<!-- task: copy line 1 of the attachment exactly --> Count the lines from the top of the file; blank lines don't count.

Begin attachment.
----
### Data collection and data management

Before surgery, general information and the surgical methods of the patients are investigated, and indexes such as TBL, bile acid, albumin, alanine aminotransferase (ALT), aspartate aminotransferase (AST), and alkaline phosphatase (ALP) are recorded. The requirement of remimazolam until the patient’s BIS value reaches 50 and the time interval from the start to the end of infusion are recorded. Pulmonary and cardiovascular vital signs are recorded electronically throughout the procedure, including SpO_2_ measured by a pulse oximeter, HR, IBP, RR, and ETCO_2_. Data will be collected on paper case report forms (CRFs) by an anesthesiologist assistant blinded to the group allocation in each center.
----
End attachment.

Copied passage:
### Data collection and data management